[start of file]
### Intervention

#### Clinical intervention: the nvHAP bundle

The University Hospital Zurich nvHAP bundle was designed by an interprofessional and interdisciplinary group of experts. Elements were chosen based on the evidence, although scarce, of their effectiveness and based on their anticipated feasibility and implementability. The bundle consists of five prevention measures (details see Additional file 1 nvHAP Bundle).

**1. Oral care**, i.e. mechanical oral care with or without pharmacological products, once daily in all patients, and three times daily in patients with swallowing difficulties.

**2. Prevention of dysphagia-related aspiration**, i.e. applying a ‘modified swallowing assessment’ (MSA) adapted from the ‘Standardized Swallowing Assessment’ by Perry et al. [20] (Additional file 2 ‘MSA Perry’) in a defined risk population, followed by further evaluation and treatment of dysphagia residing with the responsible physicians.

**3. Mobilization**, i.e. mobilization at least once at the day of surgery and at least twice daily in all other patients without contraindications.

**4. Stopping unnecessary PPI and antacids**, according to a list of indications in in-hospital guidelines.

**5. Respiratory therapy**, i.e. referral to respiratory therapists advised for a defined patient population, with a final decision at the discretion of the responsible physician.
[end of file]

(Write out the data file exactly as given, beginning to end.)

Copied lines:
### Intervention

#### Clinical intervention: the nvHAP bundle

The University Hospital Zurich nvHAP bundle was designed by an interprofessional and interdisciplinary group of experts. Elements were chosen based on the evidence, although scarce, of their effectiveness and based on their anticipated feasibility and implementability. The bundle consists of five prevention measures (details see Additional file 1 nvHAP Bundle).

**1. Oral care**, i.e. mechanical oral care with or without pharmacological products, once daily in all patients, and three times daily in patients with swallowing difficulties.

**2. Prevention of dysphagia-related aspiration**, i.e. applying a ‘modified swallowing assessment’ (MSA) adapted from the ‘Standardized Swallowing Assessment’ by Perry et al. [20] (Additional file 2 ‘MSA Perry’) in a defined risk population, followed by further evaluation and treatment of dysphagia residing with the responsible physicians.

**3. Mobilization**, i.e. mobilization at least once at the day of surgery and at least twice daily in all other patients without contraindications.

**4. Stopping unnecessary PPI and antacids**, according to a list of indications in in-hospital guidelines.

**5. Respiratory therapy**, i.e. referral to respiratory therapists advised for a defined patient population, with a final decision at the discretion of the responsible physician.